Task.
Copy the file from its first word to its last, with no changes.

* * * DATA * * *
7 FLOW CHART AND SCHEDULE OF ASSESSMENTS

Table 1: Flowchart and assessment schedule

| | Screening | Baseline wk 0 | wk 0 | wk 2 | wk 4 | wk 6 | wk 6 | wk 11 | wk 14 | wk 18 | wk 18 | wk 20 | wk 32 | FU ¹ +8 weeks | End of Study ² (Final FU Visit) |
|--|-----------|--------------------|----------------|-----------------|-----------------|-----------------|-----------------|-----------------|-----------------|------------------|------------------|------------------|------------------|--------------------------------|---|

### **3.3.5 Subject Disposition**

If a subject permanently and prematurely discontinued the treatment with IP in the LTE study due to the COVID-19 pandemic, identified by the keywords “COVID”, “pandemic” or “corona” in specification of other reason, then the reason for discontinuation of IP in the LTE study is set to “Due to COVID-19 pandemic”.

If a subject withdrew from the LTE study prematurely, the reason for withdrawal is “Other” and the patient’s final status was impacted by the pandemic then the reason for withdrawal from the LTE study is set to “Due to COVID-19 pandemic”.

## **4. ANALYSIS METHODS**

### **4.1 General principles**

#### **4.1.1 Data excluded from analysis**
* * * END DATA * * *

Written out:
7 FLOW CHART AND SCHEDULE OF ASSESSMENTS

Table 1: Flowchart and assessment schedule

| | Screening | Baseline wk 0 | wk 0 | wk 2 | wk 4 | wk 6 | wk 6 | wk 11 | wk 14 | wk 18 | wk 18 | wk 20 | wk 32 | FU ¹ +8 weeks | End of Study ² (Final FU Visit) |
|--|-----------|--------------------|----------------|-----------------|-----------------|-----------------|-----------------|-----------------|-----------------|------------------|------------------|------------------|------------------|--------------------------------|---|

### **3.3.5 Subject Disposition**

If a subject permanently and prematurely discontinued the treatment with IP in the LTE study due to the COVID-19 pandemic, identified by the keywords “COVID”, “pandemic” or “corona” in specification of other reason, then the reason for discontinuation of IP in the LTE study is set to “Due to COVID-19 pandemic”.

If a subject withdrew from the LTE study prematurely, the reason for withdrawal is “Other” and the patient’s final status was impacted by the pandemic then the reason for withdrawal from the LTE study is set to “Due to COVID-19 pandemic”.

## **4. ANALYSIS METHODS**

### **4.1 General principles**

#### **4.1.1 Data excluded from analysis**